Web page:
Artificial intelligence (AI) is the development of computer systems capable of performing tasks generally associated with human intelligence. You’ve all heard of ChatGPT? It’s one of many well-known examples of AI.
In concrete terms, artificial intelligence will transform machines into intelligent assistants, opening the door to countless possibilities for businesses. AI projects in business, whether focused on research, product development or process automation, are commonplace in many industries.
As with any project, the keys to the success of an AI project lie in a number of factors (rigorous planning, effective communication, etc.), some of which are specific to the project’s field of application (working on the safety of a power plant is not the same as working on the recommendations of an online sales site, for example).
Similarly, for Sophie, our data scientist, for any AI project there are also a few key notions to be put into the hands of all those involved in the project (PO, project manager, analyst, developer, etc.) in order to maximise the benefits of AI while controlling its risks.
1) Technological viability: the vagaries of performance
When talking about artificial intelligence projects, it is crucial to understand that we are venturing into a field that is intrinsically non-deterministic. An artificial intelligence project generally consists of a model or a set of models encapsulated in software. This structure is divided into two parts:
- A non-deterministic part (the model or models)
- A deterministic part (data pipeline, UI/dashboards, back end)
The biggest determinant of the “profitability’’ or viability of an AI project is what we commonly call performance uncertainty. Given that AI operates in a probabilistic environment, it is inevitable that performance uncertainties will arise.
Basically, the main idea is that no matter how good your prediction model is, it is impossible to guarantee that it will produce correct results 100% of the time. Weather forecasting is a perfect example of this
It’s then important that the customer understands that a model won’t always be right, and that you need to make sure that your project is viable despite this uncertainty before you even start! What’s more, sometimes aggressive marketing of certain suppliers makes it difficult to get a fair idea of performance on your own data.
In our customer projects, we often recommend separating the software components from the AI components. This separation could be the subject of a small initial budget envelope dedicated to a proof of concept and would be preliminary to committing the budget to the deterministic parts.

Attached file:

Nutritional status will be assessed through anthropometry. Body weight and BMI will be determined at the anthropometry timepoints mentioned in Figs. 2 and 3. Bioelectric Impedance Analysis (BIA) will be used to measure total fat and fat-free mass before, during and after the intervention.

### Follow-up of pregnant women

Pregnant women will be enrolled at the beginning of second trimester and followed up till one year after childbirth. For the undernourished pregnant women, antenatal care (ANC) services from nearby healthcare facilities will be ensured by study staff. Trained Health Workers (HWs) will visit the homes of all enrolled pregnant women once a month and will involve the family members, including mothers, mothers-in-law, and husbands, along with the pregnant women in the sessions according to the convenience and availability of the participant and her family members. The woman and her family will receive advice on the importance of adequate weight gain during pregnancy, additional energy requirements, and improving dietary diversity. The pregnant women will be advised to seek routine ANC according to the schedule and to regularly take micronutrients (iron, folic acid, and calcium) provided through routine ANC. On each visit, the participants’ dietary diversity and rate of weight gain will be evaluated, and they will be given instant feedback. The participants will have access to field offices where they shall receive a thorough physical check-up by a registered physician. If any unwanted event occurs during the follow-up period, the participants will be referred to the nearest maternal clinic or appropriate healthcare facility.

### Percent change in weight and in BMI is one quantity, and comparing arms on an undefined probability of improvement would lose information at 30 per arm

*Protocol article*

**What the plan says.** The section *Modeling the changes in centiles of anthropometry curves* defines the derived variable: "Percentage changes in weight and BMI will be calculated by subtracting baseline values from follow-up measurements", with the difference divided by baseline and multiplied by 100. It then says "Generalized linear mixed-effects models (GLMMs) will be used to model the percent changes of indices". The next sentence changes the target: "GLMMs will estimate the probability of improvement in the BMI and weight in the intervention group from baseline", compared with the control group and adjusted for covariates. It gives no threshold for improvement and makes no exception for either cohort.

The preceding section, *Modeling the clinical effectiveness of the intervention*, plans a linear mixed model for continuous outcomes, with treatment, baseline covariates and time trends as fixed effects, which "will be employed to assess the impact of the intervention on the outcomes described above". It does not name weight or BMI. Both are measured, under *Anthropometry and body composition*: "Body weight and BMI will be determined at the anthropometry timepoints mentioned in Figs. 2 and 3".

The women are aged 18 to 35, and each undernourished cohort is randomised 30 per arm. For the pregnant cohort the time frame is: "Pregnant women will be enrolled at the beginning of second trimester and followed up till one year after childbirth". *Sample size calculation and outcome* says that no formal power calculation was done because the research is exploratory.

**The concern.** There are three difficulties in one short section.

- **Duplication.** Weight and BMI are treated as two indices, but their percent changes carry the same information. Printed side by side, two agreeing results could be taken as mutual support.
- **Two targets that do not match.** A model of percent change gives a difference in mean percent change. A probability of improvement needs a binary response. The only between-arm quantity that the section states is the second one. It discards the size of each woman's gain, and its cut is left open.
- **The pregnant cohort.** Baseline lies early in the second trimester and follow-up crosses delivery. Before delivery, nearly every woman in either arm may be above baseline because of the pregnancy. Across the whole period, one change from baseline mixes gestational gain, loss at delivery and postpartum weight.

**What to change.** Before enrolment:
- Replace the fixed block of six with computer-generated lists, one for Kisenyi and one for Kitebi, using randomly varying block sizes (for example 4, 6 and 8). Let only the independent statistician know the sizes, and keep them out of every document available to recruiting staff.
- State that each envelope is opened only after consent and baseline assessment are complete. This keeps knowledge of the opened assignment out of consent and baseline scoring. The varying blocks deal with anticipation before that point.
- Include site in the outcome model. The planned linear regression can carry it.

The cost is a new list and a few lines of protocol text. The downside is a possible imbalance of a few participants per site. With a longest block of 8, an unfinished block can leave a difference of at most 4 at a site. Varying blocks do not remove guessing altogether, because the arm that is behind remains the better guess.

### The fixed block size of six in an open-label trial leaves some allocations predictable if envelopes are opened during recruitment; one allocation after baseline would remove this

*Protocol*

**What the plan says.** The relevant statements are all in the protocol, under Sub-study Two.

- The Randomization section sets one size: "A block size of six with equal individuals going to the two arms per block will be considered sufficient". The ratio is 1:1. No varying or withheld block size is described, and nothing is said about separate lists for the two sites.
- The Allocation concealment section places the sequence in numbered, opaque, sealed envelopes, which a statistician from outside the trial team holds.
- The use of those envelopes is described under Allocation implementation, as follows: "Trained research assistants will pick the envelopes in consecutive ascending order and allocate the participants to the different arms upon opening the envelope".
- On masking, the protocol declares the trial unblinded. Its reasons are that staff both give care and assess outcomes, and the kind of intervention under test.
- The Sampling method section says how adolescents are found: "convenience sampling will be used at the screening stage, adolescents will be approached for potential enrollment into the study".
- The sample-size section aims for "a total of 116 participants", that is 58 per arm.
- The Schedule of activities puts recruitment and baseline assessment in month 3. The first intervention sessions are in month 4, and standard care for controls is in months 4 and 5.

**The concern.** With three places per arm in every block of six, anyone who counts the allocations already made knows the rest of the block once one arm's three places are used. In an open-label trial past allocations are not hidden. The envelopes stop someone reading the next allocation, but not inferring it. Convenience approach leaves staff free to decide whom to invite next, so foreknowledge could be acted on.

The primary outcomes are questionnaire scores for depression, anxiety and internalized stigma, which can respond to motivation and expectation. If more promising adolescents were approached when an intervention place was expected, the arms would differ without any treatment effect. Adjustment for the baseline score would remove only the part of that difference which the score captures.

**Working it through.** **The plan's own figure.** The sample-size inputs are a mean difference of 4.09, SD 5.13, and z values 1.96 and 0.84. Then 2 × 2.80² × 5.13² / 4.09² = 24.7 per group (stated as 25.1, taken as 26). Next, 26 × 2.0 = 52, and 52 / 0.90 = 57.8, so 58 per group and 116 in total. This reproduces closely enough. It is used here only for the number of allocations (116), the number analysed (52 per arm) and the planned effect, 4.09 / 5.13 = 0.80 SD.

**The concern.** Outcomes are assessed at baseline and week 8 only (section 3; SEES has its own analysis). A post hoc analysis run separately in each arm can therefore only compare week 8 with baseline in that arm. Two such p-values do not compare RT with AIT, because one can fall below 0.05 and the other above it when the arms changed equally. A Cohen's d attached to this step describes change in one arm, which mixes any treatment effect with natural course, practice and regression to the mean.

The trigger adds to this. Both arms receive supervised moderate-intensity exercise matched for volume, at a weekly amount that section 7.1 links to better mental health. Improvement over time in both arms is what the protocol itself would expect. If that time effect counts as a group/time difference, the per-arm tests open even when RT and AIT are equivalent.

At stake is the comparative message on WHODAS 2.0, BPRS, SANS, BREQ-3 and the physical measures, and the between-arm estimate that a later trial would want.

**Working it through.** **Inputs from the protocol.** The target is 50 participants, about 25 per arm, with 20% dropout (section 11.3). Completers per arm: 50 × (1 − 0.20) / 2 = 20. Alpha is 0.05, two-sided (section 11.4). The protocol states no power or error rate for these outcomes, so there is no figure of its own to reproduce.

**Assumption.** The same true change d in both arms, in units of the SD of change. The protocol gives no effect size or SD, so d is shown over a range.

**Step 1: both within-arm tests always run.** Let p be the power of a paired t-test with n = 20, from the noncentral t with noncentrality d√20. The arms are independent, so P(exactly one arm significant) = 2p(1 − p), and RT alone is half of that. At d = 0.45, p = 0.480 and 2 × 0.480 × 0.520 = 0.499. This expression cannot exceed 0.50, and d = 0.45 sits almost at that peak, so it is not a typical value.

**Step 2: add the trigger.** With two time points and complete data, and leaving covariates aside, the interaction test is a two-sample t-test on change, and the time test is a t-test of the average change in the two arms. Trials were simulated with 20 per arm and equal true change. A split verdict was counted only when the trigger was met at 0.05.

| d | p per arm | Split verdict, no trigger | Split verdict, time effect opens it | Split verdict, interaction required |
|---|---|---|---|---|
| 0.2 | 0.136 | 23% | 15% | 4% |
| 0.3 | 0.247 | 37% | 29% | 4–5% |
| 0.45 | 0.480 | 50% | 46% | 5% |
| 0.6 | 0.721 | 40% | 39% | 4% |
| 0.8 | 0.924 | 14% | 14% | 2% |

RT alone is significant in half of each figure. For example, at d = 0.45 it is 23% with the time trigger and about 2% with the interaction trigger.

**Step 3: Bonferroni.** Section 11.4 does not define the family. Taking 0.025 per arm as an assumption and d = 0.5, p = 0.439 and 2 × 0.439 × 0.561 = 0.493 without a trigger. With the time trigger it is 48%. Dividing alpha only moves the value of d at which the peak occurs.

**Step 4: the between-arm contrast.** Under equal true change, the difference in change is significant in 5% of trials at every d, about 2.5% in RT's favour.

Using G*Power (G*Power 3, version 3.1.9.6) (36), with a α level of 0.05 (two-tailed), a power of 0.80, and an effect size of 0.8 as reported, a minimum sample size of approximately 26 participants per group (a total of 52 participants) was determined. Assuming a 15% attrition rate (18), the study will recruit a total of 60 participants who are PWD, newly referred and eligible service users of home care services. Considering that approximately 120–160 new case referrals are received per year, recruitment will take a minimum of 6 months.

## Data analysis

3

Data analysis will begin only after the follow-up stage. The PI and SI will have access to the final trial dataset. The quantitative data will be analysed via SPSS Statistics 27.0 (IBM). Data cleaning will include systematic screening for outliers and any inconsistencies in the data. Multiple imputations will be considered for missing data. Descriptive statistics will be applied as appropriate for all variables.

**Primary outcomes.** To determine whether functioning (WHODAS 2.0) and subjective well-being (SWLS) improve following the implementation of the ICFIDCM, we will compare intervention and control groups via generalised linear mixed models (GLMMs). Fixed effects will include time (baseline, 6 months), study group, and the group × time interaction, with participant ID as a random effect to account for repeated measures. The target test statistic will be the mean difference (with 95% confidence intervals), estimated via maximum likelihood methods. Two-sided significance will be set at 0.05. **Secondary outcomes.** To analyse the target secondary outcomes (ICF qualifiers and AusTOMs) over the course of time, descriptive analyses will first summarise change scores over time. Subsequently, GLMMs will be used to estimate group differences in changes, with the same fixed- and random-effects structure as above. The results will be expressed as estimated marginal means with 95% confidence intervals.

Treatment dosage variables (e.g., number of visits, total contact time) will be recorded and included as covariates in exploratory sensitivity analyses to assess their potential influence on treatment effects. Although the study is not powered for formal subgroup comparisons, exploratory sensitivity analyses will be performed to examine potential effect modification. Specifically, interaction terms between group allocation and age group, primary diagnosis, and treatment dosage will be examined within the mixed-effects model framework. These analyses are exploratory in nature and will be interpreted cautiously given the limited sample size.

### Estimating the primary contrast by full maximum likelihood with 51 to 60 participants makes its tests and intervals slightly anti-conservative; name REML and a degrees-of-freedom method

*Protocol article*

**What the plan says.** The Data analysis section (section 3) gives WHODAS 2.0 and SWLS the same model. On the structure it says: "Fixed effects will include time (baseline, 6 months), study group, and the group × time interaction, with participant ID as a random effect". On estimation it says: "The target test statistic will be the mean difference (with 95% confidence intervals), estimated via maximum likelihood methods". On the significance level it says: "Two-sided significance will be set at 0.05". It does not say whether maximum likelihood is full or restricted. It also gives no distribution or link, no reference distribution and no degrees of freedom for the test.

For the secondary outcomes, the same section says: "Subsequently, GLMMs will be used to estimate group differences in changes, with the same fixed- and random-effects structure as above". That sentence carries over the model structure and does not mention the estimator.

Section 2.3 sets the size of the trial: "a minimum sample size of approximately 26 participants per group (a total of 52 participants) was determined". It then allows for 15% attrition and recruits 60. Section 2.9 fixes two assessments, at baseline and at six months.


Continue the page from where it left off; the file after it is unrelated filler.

This separation offers two main advantages:
- Evaluate the possible performance on your data and on your problem.
- Determine whether an out-of-shelves AI can be used or whether an open-source model should be re-trained or a bespoke model opted for.
Before signing a contract and starting any new artificial intelligence project at Uzinakod, our team always asks the customer questions about the cost of error. These questions often enable our experts to ensure that the client fully understands the non-deterministic dimension of their project.
For example, our AI experts want to know “what is the financial, human or legal cost of an erroneous prediction” or “who, how and for what purposes will the results be used”. The answers often make the customer realise that they are not in a deterministic context.
In pragmatic terms, the profitability of an AI project is often assessed based on the trade-off between the cost of the error + the opportunity cost on the one hand (= cost of not carrying out the project) and the gain from correct predictions on the other. This evaluation also helps to determine a project’s budget.
Here’s a concrete example: in order to provide a public authority with information X, you need to extract personally identifiable information from around a hundred contracts in PDF format. You have two choices:
1. You ask a human to do it alone.
2. You ask an AI to do it.
- Opportunity cost = Amount of the fine you risk by doing nothing
- Cost of error = Risk incurred if the public authority realises that you have mistakenly provided incorrect information.
- Gain from correct predictions = Salary(s) of the employee(s) you don’t have to mobilise for this tedious task.
When a project is underway, it is important to keep the above aspect in mind from a management strategy point of view. Unlike most software development tasks, where the assessment of the progress of each feature is often based on a positive (it works) or negative (it doesn’t work) score, data science tasks are often infinite. It’s a matter of regularly asking yourself whether you’re continuing for perhaps 1% more performance or whether you’re stopping there.
2) No data, no science
It is essential to obtain data samples from the outset of a project, even during the customer needs discovery phase. A first look at the data helps to make crucial decisions such as choosing AI models, understanding needs and issues, detecting biases, etc.
Access & Availability
It may seem obvious, in “data science”, we find the word “data”. Doing an AI project without having access to data wouldn’t be science, it would be more like magic. In short, data is not just a component of a project, it is the foundation.
- Make it clear in a project’s timescale proposal that AI-related tasks do not start when the contract is signed, but when the teams have access to the data. A delay in access means a delay in delivery.